12

Ideally, thrust and specific impulse would gradually trade off during flight, but that isn’t generally achievable. Instead, large changes in thrust and ISP are done during staging. It's pretty common for the second stage (or core stage, for a solid booster/liquid sustainer configuration) to start at less than 1:1 thrust-to-weight ratio. That seems like a ...


11

From the ballistics, I estimate the "exhaust velocity" of a urination stream at about 0.5-1.0 m/s2 (i.e. 0.05-0.1 sec specific impulse) though a number of factors can influence that. Assuming a liter of fluid in the bladder massing about 1kg, and a person massing 75kg "dry", we get via Tsiolkovsky a delta-v figure of $$ \sim 0.75 \, ln \, \frac {76} {75} \...


10

You got caught by those silly English units. Your expression, $I_t = I_{sp}g_0 \dot m \Delta t$, works just fine when you use metric units. The mass flow rate, in metric units, is 127 kg/s. The total impulse, in metric units, is $$I_t = (217.5\,\text{s})(9.80665\,\text{m}/\text{s}^2)(127\, \text{kg}/\text{s})(65\,\text{s}) = 1.76\times 10^7\,\text{N}\,\text{...


10

The current launcher with the highest overall system specific impulse is almost certainly the Delta IV Heavy. As far as I can tell from the list of current orbital launchers on Spaceflight 101, it is the only one that uses hydrogen-fueled engines on all stages. All the others use hypergolics or kerosene or solids somewhere in the stack, which all have far ...


9

450-455s Isp is typical of H2/O2; according to the Huzel and Huang data, a hydrogen-beryllium mix combusted with oxygen can hit ~540s. The numbers in that table are for moderate chamber pressure and expansion ratio; higher values are possible. According to Wikipedia: The highest specific impulse for a chemical propellant ever test-fired in a rocket ...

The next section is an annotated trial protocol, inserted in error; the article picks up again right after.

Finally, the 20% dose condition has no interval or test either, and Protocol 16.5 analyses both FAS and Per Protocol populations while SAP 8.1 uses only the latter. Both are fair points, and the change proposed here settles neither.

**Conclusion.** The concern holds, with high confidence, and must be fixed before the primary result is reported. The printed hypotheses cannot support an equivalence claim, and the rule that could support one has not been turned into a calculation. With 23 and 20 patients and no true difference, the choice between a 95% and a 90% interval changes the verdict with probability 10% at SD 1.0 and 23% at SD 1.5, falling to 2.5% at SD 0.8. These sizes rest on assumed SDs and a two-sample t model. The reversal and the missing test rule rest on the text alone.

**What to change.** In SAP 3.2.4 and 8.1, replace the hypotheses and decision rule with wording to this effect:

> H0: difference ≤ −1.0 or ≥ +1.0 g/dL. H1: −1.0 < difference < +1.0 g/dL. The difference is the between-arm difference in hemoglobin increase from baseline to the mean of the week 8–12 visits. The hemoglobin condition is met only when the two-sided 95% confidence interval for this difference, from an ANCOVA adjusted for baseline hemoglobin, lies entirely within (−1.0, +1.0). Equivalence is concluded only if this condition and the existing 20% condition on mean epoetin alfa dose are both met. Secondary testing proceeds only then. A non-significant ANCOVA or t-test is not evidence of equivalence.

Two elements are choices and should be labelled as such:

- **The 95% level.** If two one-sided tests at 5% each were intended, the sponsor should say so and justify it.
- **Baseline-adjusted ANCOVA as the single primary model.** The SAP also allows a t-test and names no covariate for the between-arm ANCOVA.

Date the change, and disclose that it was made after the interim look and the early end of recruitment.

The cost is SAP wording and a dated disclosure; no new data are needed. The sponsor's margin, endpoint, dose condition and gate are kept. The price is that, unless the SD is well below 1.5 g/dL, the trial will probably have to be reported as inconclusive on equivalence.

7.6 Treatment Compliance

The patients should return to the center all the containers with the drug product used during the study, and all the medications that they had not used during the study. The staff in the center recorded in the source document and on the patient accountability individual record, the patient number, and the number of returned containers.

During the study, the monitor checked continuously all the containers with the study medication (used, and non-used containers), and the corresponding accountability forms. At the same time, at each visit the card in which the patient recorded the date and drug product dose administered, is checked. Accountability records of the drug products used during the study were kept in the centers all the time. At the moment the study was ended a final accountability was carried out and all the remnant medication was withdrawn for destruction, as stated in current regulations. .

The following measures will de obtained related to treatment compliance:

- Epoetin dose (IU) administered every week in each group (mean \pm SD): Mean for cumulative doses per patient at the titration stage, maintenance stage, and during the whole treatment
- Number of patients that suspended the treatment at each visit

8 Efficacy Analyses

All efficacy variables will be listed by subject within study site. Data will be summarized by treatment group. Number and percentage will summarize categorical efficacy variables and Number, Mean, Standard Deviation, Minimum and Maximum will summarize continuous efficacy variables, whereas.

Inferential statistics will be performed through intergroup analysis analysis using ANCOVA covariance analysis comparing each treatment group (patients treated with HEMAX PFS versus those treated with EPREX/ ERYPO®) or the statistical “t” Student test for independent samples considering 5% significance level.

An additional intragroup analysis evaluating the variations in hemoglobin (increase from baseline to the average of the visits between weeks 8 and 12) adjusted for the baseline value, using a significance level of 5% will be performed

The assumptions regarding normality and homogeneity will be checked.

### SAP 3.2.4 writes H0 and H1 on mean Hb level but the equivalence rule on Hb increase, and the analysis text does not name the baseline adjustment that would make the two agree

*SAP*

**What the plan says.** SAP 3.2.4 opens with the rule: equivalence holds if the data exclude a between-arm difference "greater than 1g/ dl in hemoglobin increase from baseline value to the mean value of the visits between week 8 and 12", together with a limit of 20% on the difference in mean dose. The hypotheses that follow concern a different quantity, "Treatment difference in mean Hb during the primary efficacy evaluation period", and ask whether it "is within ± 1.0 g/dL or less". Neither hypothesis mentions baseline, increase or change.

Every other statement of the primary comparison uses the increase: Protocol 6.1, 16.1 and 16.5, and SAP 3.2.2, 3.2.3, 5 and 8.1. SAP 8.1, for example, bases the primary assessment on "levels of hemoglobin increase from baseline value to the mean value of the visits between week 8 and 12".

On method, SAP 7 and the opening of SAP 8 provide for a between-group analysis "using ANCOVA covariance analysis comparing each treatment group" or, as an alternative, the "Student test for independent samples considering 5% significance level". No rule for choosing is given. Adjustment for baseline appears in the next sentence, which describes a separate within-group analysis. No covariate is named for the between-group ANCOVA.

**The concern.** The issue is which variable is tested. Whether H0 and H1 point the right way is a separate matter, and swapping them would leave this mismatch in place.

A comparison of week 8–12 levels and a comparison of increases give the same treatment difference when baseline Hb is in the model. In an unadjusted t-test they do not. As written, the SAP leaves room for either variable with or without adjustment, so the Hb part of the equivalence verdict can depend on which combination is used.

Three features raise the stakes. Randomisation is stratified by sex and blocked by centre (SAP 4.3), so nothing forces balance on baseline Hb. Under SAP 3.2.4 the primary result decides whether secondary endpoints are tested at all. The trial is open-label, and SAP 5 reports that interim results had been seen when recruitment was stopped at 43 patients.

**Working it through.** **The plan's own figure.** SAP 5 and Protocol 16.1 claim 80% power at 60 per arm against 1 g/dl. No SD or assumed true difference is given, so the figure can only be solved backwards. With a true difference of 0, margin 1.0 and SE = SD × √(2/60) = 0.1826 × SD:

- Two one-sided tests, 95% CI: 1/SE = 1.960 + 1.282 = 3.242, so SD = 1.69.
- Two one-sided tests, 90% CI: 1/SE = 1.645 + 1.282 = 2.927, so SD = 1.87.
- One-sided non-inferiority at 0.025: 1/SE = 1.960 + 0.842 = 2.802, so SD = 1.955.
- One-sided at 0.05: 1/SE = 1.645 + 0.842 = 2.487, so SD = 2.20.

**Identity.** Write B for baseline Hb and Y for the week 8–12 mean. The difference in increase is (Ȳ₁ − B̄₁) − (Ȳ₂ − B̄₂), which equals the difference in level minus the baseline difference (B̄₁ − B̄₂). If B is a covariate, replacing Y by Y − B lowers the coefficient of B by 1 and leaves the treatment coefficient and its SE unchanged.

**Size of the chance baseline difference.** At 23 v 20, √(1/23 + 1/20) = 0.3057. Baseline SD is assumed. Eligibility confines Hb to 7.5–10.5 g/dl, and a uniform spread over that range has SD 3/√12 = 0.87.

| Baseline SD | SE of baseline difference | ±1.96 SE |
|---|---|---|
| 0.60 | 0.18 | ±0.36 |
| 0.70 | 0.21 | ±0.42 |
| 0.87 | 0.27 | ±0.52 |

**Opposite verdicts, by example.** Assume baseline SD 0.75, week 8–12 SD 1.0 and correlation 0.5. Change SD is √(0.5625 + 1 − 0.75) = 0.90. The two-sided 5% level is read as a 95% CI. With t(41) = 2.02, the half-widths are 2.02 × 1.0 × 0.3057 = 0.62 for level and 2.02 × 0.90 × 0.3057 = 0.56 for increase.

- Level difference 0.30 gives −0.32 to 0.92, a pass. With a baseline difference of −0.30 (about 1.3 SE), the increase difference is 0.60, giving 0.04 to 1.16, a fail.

9

One reason for this preference is that everyone agrees on seconds as a unit for measuring time, whereas we still have multiple conventional units in use for measuring speed (m/s, ft/s). By dividing by g0, in whatever conventional units you're used to working with (9.8 m/s2 or 32 ft/s2) you produce a value that anyone can work with, no matter which system ...


9

In simplest terms it is just the thrust produced divided by the propellant flow rate. "How much thrust am I getting for the propellant I am expending?" So bigger is better - you are getting more thrust for the same propellant flow rate. Bigger numbers = more efficient engine = extracting more thrust from the same amount of propellant. It is a key ...


8

Corroborating Russell Borogove's answer, some Stennis test data I have from 1987 on three different SSMEs shows a small drop in Isp with power level. From 109% to 100% the Isp dropped about 0.08%. I can't find data at lower power levels but my recollection is that the trend continued, with a small degradation in Isp as you throttled down. For reference, ...


8

It's surprisingly difficult to find a good answer to this question. Generally, the rated full power level is where the engine is going to be most efficient. According to Sutton's "Rocket Propulsion Elements", typical deep-throttling engines suffer between 1.5% and 9% reduction in specific impulse (fuel efficiency) at low power levels. It mentions an ...


8

$$I_{sp}=\dfrac{I_{sp1}\dot{m}_1+I_{sp2}\dot{m}_2+{...}}{\dot{m}_1+\dot{m}_2+{...}}$$ So each $I_{sp}$ is simply weighted by its fraction of the total mass flow rate. This extends to any number of $I_{sp}$'s.


8